Wednesday, October 01, 2014

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Wheelchair Softball Tourney Takes Place In Queens

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TWC News: Wheelchair Softball Tourney Takes Place In Queens
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Major League Baseball's wheelchair softball tournament took place Saturday just outside Citi Field. NY1's Rocco Vertuccio filed the following report.

When a car accident paralyzed Joe Mendez 20 years ago, he thought his sports-playing days were over.

"It took me a long time to be able to handle the ball, to maneuver the chair and stuff like that," he said. "It takes time and effort."

He eventually re-learned to play softball, on wheels. He is now involved with the Wheelchair Sports Federation, helping others in wheelchairs rediscover sports.

"Sports is everything in my life," he said. "It brought me out of being reclusive. I am now involved in a lot of things."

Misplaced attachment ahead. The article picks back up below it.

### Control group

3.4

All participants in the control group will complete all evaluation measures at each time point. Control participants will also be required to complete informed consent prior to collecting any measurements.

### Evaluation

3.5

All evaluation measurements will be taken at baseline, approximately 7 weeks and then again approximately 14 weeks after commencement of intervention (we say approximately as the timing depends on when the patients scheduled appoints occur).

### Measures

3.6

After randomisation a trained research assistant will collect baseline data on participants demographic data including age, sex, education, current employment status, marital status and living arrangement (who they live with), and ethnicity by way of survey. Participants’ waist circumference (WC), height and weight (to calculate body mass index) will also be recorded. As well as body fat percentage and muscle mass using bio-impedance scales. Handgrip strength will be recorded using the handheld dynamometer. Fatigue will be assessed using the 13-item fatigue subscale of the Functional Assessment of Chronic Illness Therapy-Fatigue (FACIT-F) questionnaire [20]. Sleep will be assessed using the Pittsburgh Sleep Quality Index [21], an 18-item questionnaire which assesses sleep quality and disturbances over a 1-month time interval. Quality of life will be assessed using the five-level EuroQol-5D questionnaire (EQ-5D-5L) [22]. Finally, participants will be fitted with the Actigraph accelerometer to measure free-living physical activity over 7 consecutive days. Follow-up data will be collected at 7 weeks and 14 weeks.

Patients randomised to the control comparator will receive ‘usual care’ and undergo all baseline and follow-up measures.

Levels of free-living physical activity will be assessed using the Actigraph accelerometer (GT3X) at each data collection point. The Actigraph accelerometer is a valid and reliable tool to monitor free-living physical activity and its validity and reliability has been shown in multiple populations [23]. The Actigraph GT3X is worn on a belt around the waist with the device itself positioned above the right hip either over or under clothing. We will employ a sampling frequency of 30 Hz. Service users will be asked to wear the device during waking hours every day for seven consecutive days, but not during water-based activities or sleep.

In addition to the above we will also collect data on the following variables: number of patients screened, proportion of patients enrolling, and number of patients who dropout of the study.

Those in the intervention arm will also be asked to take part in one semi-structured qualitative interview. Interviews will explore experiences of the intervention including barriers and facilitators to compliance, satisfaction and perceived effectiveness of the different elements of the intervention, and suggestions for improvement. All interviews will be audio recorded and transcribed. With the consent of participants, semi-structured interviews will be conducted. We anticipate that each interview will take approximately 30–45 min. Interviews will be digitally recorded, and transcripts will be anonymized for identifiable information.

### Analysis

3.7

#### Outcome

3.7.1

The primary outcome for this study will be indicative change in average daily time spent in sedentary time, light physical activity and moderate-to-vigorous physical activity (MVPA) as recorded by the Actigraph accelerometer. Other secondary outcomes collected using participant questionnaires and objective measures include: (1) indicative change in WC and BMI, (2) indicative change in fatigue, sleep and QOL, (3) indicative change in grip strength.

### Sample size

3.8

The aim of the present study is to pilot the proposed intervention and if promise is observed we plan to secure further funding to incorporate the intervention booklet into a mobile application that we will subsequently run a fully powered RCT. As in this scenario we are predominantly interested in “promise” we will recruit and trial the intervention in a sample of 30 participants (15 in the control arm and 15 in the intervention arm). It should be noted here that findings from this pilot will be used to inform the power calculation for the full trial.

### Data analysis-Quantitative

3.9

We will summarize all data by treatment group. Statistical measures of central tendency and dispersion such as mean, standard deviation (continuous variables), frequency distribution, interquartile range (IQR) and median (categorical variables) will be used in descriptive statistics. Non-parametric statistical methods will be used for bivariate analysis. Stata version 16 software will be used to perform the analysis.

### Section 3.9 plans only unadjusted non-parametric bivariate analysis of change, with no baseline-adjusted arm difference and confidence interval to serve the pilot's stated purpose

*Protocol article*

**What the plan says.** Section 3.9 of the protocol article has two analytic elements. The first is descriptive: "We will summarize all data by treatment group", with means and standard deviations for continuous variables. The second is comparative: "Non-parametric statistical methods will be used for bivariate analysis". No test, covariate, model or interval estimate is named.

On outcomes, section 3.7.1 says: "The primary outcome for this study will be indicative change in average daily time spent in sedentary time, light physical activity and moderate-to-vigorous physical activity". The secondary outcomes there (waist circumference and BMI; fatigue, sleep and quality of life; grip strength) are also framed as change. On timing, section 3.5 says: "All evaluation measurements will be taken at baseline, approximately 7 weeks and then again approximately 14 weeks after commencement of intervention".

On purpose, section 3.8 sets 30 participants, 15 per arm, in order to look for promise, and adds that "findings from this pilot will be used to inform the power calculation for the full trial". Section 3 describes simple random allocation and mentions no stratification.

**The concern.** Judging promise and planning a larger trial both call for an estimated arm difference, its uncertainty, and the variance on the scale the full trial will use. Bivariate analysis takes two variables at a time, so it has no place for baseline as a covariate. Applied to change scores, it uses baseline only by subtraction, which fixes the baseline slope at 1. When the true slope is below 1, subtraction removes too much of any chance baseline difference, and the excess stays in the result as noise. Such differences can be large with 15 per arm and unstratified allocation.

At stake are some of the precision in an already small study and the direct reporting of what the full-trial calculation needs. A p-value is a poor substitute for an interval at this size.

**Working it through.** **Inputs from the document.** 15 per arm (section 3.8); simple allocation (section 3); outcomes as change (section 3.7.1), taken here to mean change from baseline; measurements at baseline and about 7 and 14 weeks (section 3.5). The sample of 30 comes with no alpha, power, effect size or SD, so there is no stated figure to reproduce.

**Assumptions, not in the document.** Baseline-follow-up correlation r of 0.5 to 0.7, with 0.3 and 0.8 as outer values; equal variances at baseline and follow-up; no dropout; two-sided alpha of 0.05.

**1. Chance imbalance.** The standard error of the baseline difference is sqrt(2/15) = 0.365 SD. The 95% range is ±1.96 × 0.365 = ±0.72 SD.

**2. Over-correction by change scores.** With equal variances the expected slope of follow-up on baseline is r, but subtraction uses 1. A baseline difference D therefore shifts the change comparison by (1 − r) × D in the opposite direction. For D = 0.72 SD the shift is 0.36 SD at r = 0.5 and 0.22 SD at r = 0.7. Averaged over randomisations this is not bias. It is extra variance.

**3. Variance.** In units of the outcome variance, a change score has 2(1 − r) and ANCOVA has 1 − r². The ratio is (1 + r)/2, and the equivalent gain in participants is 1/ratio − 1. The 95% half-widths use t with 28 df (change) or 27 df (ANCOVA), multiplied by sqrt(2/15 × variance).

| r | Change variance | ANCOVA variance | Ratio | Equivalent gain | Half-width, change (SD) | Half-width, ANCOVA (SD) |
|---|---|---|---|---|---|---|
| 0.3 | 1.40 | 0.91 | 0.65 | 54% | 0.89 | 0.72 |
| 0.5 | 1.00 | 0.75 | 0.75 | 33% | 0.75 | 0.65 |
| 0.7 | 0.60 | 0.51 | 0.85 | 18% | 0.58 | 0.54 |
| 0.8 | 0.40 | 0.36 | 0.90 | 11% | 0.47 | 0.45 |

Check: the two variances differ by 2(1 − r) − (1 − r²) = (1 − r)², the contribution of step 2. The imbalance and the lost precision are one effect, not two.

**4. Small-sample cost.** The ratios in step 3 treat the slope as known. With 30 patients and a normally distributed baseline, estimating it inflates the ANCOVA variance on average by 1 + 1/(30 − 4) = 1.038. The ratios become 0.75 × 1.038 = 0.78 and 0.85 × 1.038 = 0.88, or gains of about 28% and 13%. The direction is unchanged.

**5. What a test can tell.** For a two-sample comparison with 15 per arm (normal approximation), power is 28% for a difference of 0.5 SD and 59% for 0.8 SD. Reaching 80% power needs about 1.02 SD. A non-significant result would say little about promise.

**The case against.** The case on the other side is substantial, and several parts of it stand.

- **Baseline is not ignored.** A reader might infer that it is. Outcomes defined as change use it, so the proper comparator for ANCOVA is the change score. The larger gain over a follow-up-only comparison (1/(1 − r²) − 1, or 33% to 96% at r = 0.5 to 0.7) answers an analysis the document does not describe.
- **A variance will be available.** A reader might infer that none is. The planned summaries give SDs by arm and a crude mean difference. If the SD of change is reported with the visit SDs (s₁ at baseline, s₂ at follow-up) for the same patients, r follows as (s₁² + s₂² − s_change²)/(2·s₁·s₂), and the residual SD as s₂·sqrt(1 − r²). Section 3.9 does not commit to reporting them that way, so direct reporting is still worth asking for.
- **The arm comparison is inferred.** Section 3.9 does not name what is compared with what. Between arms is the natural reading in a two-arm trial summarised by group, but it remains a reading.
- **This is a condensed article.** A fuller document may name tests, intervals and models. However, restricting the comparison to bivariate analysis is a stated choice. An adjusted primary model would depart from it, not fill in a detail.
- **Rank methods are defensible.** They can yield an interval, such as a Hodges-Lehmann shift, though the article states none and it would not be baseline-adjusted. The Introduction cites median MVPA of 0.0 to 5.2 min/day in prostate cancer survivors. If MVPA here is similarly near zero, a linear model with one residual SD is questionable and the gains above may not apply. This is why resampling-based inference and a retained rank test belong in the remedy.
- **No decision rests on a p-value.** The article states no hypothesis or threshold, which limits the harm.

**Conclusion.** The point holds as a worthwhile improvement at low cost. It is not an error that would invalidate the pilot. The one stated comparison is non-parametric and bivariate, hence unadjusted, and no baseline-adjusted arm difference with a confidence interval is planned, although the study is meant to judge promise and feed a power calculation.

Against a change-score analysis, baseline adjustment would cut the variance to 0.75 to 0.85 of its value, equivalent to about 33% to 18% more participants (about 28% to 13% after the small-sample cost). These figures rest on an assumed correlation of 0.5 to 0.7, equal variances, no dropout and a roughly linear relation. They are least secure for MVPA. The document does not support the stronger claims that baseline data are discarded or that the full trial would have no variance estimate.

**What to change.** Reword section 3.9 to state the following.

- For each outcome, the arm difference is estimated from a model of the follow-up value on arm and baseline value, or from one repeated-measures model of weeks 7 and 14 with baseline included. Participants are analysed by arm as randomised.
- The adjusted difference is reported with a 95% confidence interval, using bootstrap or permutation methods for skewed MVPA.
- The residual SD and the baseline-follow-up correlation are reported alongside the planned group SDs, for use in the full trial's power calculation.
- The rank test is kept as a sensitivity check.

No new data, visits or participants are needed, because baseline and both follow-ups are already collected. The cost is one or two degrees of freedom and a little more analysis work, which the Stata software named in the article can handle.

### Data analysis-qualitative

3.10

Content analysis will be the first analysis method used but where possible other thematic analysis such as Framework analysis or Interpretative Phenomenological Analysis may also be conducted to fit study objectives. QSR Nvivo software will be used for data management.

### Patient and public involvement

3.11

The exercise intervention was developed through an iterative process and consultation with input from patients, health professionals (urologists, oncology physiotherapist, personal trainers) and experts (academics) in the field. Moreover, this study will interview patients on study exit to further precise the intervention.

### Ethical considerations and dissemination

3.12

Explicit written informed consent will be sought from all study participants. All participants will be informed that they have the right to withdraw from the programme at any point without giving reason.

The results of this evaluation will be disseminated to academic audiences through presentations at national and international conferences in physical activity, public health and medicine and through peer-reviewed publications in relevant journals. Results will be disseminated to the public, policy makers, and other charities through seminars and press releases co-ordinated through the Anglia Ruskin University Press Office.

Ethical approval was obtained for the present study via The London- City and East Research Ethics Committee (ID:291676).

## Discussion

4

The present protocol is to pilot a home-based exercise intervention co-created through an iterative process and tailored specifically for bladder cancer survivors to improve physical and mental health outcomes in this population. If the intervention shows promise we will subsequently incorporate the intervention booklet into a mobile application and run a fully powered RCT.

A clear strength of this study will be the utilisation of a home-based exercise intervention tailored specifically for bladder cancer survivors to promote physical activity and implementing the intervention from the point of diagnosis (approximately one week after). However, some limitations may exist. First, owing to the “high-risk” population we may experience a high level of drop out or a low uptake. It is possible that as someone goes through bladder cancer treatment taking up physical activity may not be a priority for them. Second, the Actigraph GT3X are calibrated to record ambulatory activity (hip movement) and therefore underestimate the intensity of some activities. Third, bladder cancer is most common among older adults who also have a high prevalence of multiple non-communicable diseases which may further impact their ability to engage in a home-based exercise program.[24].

The Mets started the wheelchair softball tournament with the federation 11 years ago. Teams from Queens, the Bronx, Chicago and Boston competed this year. Each is sponsored by a Major League Baseball team, including the Mets and the Yankees. When those two teams play, it creates a subway series like no other."

"It's basically therapy for the mind, soul and body," said player Rick Stiefvater. "People stay home sometimes when they get injured and feel sorry for themselves. That's not me. I've always been a fighter."

"It means a lot," said John Hamre, the president of the Wheelchair Sports Federation. "It means it's not the end. There is hope to have the ability to do things further on."

The game is modified a little for the wheelchairs: the softballs are bigger and softer, they play on a hard surface and the field is smaller. But the competitive attitude here is just like any other sport.

"The only thing that is holding us back from doing the regular games is our ability to walk," said player Edy Lopez. "But the competition and the drive and the stamina and the banging is still there. We just do it on wheels."

The Mets ended up beating the Yankees two games to none. Bragging rights aside, on this field, the message is more important than the score.

"There is life after a disability or being in a wheelchair," Mendez said. "If you have the desire to learn it, you can."

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